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Title: Distress, wellbeing and mindfulness amongst mental health professionals
Author: Barns, Rebecca
ISNI:       0000 0004 6424 1559
Awarding Body: University of Sheffield
Current Institution: University of Sheffield
Date of Award: 2017
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Research has indicated that levels of distress and wellbeing amongst qualified and trainee mental health professions are poor. This thesis sought to explore the factors that may contribute to distress as well as increase understanding about how mental health professionals can be supported. A meta-analysis was conducted on 15 studies to assess the effect of mindfulness-based interventions on reducing distress and improving wellbeing and mindfulness amongst mental health professionals. Further, traditional mindfulness-based interventions were compared with adapted versions with regards to changes in distress and mindfulness. The relationship between variation in number of intervention hours and distress and mindfulness was also assessed. Mindfulness-based interventions had positive effects on all outcomes. Intervention type (traditional or adapted) and variation in intervention hours did not relate to distress or mindfulness. Methodological limitations are considered. Recommendations for clinical practice and future research are considered. The empirical chapter reports the findings from a longitudinal within-subjects study with 259 trainee therapists (‘Trainee Clinical Psychologists’, ‘High Intensity, Improving Access to Psychological Therapies’ (IAPT) trainees and ‘Psychological Wellbeing Practitioners’ trainees) in the United Kingdom. The study assessed whether attachment orientation (anxious and avoidant), coping approach (suppressive and reactive) and/or mindfulness related to distress over time. Additionally, the study examined whether coping approach and/or mindfulness mediated the relationship between attachment orientation and distress over time. All variables were related to each other. In the mediation analysis, only reactive coping mediated the attachment-distress relationship. Limitations of the research are discussed. Further, clinical implications are explored along with future research recommendations.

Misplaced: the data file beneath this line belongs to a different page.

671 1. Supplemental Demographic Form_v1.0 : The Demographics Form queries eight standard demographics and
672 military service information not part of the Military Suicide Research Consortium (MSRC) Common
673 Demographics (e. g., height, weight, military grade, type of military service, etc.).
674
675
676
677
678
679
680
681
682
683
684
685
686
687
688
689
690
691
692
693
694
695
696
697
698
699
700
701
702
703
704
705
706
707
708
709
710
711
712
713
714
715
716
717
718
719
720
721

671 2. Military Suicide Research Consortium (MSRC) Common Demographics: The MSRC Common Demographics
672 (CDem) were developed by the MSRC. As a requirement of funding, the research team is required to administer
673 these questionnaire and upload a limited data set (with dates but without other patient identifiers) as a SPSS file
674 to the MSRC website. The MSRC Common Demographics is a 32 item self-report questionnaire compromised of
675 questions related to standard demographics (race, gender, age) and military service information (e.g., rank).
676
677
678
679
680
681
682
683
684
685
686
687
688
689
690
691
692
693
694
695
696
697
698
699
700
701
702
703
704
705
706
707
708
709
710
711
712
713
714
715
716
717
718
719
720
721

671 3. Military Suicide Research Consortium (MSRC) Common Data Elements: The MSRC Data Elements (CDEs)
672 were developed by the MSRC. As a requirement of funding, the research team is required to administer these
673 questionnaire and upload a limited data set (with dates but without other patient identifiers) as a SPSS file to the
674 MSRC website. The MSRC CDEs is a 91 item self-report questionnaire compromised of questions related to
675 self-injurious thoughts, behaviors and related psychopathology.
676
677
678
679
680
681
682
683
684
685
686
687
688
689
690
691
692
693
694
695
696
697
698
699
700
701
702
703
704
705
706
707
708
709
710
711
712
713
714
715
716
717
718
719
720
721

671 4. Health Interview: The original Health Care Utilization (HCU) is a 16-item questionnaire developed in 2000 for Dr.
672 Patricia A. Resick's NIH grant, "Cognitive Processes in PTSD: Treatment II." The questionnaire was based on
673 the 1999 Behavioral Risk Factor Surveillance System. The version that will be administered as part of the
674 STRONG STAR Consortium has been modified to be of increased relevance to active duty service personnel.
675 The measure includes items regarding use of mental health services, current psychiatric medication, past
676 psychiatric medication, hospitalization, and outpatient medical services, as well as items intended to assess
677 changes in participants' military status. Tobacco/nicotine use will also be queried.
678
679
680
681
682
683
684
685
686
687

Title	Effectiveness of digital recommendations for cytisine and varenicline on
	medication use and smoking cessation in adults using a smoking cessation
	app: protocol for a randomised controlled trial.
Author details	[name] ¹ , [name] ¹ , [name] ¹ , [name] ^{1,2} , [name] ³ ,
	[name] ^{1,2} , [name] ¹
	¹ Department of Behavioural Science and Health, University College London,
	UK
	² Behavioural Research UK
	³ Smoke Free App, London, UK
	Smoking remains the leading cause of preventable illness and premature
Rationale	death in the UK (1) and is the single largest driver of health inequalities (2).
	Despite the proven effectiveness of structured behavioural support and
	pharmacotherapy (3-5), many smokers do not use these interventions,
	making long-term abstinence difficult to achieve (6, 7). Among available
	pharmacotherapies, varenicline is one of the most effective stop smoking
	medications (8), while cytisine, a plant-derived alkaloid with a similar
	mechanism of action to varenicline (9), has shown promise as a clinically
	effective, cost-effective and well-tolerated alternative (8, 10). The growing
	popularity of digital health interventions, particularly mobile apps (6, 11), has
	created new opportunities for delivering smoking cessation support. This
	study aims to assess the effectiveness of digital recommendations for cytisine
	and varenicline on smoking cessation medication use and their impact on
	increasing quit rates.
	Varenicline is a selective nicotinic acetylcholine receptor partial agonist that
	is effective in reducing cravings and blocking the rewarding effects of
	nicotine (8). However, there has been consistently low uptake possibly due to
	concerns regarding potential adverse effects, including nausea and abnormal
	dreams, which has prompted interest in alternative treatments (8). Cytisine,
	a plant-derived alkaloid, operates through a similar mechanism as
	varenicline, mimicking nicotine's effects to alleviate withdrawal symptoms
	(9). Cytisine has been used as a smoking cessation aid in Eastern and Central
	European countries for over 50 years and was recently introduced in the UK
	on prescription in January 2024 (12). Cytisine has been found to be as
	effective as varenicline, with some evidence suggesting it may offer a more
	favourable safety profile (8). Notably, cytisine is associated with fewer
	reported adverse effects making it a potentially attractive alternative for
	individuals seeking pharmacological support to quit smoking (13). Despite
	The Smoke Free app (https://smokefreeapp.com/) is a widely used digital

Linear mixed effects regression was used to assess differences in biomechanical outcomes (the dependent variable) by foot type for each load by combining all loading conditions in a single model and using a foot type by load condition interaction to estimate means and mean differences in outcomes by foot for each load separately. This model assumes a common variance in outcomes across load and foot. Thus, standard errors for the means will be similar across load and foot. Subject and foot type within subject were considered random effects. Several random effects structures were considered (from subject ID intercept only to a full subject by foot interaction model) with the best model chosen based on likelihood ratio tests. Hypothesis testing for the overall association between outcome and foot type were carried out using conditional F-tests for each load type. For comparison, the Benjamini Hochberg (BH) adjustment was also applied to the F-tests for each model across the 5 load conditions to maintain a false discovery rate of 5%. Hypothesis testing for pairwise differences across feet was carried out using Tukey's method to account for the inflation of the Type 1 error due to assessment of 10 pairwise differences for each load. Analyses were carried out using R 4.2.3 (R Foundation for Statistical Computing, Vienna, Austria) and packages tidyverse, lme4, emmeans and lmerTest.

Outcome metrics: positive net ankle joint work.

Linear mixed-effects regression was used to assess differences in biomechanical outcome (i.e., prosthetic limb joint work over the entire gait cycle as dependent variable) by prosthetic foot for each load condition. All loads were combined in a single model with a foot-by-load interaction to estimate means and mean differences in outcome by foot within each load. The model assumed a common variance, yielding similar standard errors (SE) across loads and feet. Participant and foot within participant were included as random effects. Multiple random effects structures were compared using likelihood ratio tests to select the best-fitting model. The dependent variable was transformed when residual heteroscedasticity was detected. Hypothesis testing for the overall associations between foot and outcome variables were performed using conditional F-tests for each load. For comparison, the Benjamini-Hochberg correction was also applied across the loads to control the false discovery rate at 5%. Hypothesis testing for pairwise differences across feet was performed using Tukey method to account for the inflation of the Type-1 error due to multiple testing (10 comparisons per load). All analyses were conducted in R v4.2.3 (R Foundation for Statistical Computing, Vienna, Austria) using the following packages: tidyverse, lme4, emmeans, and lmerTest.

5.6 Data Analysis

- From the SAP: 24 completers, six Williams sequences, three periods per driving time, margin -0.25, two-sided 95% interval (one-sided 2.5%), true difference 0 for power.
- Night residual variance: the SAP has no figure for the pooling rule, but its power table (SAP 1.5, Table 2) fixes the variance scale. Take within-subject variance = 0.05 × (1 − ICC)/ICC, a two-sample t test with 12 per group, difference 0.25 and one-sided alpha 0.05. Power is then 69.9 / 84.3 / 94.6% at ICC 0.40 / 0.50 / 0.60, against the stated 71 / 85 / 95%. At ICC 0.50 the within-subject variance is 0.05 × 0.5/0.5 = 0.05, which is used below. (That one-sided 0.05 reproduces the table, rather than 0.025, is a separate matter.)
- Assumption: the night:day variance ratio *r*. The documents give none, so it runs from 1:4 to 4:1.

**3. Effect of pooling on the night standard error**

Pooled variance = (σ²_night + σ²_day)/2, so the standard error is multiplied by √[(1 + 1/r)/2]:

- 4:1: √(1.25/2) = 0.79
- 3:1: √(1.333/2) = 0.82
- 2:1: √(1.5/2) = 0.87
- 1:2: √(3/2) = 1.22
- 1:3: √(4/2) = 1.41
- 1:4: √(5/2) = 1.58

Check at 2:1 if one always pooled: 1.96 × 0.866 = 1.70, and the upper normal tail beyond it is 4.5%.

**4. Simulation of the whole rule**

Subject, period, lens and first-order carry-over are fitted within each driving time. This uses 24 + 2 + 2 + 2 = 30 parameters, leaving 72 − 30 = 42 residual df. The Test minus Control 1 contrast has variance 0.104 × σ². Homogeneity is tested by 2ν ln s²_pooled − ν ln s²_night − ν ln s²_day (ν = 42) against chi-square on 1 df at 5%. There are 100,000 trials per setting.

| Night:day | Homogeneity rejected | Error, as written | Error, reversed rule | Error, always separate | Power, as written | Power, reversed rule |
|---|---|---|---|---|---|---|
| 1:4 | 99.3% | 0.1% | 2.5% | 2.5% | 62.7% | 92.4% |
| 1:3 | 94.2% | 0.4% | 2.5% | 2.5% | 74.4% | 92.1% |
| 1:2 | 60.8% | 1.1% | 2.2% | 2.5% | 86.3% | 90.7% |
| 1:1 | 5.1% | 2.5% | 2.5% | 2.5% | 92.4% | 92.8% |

Supervisor: Emerson, Lisa-Marie ; Millings, Abi Sponsor: Not available
Qualification Name: Thesis (D.Clin.Psy.) Qualification Level: Doctoral
EThOS ID:  DOI: Not available